What causes a Baptist to declare loyalty to a Cotton Mather-like “Judeo-Christian” theocracy? Our nation has spent its history fleshing out how to both encourage its leaders to be people of faith, but at the same time not use their government to preach their personal faith or use their own religious positions for either political utilitarian gain or the oppression of another’s conscience.


I think the problem here is that the congressman loves civil religion too much. He thinks God’s name should be plastered everywhere, but seemingly hasn’t discovered that printing words like “In God We Trust” or calling prayer meetings in public halls has little redemptive power. What is so virtuous in having “In God We Trust” enshrined on the House chamber, where our congress votes yearly to spend more money on weapons systems than the rest of the world combined?


Has anyone thought that if we believe God provides for our safety, we may not need another hundred F-22s, more aircraft carriers and a larger arsenal of weapons of mass destruction? How obvious can it be that these words are meaningless, oxymoronic displays? These printed words are efforts to make us feel religious. They mask our fears and lack of trust in God. I think this may be just what Moses meant when he instructed Israel, “Do not take the Lord’s name in vain.” This sort of civil religion allows us to feel holy while bypassing the most difficult and demanding teachings of our Lord.


Forbes believes that personal faith is so cherished it must be publicly advertised by government (a faith bailout if you will), and that our God is so fragile that God’s name must be propped up and supported by the government. It is not enough that the church gives evidence and testimony to Christ; the government must also be in everyone’s face reminding them that we are a “Judeo-Christian” nation.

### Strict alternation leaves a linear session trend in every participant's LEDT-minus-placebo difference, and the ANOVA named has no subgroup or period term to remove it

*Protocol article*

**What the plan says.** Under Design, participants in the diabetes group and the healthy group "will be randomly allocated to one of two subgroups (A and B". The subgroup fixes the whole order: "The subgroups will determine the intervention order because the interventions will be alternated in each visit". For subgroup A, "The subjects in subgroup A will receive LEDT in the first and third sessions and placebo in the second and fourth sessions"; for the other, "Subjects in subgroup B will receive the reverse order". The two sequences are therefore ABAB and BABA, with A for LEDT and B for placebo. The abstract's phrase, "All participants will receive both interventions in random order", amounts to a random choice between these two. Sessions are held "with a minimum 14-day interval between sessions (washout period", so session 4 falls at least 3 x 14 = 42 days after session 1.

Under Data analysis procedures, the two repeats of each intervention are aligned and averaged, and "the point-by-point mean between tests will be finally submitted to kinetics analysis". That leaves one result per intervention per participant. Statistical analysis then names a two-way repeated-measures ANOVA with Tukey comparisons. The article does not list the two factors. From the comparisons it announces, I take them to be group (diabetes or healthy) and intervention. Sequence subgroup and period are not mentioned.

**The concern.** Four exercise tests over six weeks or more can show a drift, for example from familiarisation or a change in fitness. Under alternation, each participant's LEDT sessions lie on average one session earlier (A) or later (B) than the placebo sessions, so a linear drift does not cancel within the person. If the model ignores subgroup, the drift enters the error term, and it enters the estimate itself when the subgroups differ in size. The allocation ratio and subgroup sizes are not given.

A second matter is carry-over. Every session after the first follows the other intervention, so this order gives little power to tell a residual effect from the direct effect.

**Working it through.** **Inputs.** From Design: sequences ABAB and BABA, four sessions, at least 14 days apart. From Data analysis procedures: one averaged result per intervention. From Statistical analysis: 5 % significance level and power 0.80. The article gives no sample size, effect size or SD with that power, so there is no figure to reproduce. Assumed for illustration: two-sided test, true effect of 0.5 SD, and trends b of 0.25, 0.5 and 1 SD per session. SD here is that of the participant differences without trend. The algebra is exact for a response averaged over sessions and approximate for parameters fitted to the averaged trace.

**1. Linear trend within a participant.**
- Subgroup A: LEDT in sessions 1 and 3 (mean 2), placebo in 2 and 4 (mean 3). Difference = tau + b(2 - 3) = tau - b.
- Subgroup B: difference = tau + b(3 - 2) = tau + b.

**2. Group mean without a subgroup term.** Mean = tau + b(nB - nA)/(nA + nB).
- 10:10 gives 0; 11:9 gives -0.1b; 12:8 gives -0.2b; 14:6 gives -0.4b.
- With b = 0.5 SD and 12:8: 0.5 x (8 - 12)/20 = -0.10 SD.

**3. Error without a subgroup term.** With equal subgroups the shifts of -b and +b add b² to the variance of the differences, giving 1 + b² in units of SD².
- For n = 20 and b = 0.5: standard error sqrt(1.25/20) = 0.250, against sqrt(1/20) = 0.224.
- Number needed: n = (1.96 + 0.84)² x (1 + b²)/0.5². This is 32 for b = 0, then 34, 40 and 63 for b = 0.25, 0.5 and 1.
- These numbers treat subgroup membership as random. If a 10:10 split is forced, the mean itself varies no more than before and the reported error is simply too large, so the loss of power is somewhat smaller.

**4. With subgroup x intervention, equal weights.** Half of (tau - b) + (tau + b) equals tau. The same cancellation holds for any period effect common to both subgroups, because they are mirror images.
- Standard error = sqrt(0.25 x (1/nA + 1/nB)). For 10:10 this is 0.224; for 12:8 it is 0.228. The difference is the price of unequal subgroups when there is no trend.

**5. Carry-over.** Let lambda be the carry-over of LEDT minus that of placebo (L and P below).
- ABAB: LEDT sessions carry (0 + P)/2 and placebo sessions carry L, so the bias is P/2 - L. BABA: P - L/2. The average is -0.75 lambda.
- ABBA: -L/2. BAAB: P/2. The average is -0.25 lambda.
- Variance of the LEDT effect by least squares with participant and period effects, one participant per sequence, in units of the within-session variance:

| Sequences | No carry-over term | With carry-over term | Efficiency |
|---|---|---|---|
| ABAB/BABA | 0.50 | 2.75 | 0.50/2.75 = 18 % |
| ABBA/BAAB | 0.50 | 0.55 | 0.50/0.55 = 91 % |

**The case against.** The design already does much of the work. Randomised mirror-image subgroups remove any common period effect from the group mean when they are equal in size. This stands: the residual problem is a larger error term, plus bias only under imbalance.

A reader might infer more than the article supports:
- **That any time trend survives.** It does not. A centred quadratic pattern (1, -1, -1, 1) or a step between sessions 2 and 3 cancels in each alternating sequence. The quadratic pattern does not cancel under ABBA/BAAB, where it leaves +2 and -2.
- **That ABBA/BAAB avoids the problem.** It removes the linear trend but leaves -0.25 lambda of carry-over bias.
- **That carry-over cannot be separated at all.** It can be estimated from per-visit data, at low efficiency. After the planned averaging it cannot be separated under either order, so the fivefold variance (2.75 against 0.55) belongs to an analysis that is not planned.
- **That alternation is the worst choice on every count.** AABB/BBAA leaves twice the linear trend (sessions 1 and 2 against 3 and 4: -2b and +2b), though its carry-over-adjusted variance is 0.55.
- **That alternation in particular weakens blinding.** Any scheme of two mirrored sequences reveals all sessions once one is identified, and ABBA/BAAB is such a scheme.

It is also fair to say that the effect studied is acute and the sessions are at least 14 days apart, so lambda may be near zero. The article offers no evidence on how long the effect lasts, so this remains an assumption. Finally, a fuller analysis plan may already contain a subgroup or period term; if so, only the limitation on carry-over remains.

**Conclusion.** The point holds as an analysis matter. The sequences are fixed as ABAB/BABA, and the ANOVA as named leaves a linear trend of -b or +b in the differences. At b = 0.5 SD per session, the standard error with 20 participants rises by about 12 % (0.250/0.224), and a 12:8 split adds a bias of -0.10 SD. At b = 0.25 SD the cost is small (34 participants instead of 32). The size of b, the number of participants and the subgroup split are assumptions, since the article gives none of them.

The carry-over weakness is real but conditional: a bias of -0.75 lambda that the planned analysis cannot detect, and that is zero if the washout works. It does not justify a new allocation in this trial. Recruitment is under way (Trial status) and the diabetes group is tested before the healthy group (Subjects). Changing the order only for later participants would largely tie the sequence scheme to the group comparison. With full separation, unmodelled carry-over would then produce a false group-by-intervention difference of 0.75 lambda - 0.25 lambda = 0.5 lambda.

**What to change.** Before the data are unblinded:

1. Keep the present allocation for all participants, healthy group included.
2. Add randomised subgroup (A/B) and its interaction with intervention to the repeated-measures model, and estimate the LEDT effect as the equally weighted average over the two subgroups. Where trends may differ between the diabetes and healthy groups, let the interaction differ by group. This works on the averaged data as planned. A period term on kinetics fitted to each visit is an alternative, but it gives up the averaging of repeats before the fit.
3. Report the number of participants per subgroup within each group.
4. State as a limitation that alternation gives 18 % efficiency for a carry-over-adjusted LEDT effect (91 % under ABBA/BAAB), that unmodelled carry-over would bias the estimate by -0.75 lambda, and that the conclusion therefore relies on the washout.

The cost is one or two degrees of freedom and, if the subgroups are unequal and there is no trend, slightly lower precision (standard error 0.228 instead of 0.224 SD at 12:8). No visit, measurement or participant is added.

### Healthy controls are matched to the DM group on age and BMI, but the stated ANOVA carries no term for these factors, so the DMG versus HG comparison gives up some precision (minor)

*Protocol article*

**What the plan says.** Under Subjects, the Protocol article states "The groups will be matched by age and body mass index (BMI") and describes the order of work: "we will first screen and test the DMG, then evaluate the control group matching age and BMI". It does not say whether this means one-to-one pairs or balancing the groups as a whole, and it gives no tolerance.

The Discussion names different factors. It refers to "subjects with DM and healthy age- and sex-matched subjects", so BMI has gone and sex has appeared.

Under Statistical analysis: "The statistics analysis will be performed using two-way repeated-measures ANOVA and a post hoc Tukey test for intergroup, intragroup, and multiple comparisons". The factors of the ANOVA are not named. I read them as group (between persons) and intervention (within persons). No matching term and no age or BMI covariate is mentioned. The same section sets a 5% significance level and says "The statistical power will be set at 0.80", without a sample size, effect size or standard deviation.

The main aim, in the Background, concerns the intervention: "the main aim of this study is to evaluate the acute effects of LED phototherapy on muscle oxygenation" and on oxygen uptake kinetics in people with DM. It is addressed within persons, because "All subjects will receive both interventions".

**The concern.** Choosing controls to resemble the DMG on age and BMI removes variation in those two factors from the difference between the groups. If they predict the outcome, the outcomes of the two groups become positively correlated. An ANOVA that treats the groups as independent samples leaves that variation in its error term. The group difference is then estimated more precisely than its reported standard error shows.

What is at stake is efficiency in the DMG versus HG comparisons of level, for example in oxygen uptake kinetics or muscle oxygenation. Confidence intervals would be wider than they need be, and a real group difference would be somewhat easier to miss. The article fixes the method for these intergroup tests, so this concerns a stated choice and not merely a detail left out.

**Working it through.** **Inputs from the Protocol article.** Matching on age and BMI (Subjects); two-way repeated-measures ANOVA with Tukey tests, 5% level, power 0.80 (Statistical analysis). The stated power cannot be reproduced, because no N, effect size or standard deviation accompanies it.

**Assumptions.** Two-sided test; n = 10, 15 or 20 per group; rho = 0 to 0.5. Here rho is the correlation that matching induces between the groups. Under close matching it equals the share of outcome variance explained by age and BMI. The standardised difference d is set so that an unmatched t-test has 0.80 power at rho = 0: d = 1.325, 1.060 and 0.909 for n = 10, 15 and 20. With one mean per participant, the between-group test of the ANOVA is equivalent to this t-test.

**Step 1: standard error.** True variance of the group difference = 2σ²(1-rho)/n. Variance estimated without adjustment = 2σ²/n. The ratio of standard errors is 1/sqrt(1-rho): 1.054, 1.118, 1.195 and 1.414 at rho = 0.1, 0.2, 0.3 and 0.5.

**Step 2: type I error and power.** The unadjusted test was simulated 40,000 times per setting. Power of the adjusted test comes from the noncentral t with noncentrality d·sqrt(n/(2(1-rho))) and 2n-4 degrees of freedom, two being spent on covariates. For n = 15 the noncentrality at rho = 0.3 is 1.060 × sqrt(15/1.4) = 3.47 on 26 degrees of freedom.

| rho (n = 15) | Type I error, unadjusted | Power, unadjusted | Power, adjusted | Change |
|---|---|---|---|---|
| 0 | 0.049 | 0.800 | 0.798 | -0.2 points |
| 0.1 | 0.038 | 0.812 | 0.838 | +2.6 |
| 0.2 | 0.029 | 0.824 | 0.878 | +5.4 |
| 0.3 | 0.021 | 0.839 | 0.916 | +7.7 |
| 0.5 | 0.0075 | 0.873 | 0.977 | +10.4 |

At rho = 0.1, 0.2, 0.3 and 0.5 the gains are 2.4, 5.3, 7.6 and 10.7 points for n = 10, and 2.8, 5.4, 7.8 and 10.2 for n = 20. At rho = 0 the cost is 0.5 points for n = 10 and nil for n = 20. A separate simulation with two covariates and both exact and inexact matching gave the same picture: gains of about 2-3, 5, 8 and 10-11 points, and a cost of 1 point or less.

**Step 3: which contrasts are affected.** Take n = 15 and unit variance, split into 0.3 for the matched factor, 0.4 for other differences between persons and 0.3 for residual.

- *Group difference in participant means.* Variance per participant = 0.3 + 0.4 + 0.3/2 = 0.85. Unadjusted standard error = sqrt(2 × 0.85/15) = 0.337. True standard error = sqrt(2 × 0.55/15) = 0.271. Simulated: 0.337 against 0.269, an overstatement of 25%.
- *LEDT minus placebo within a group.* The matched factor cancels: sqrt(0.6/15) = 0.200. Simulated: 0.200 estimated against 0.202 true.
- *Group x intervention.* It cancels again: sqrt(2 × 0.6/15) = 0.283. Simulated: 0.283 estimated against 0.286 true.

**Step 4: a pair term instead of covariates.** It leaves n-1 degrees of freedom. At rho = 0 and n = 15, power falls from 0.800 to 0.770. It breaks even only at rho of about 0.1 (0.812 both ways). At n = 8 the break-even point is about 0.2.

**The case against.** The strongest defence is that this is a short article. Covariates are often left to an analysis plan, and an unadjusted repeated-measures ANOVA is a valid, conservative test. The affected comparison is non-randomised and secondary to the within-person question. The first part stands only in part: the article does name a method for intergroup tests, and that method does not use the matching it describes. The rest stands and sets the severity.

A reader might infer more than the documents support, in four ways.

This civil religion doesn’t beckon us into deeper faith or higher spiritual living; it usually translates into “whatever my government decides must be God’s will.” Sadly, many lovers of civil religion have yet to discover that in essence, civil religion holds the power to erode a believer’s faith into a cheap patriotic experience of nationalism while stripping the gospel of its world-changing message. History—from Constantine to medieval lords, from European crusaders to German Nazis seeking support through the Catholic and Lutheran church, from Puritans burning witches to Custer slaughtering Indians to the tune of “Ode to Joy”—teaches us that civil religion has a history of being neither civil nor religious.


Rep. Forbes, perhaps God calls us to love God more, and to love seeing God’s name as a brand advertisement for our government a bit less. And as one Baptist constituent of Virginia’s Fourth District, I’d like to apologize. We didn’t gift you with a deep enough love for Virginia Baptists’ spiritual roots and Christian values.


Larry Coleman is senior pastor of Churchland Baptist Church in Chesapeake, Va.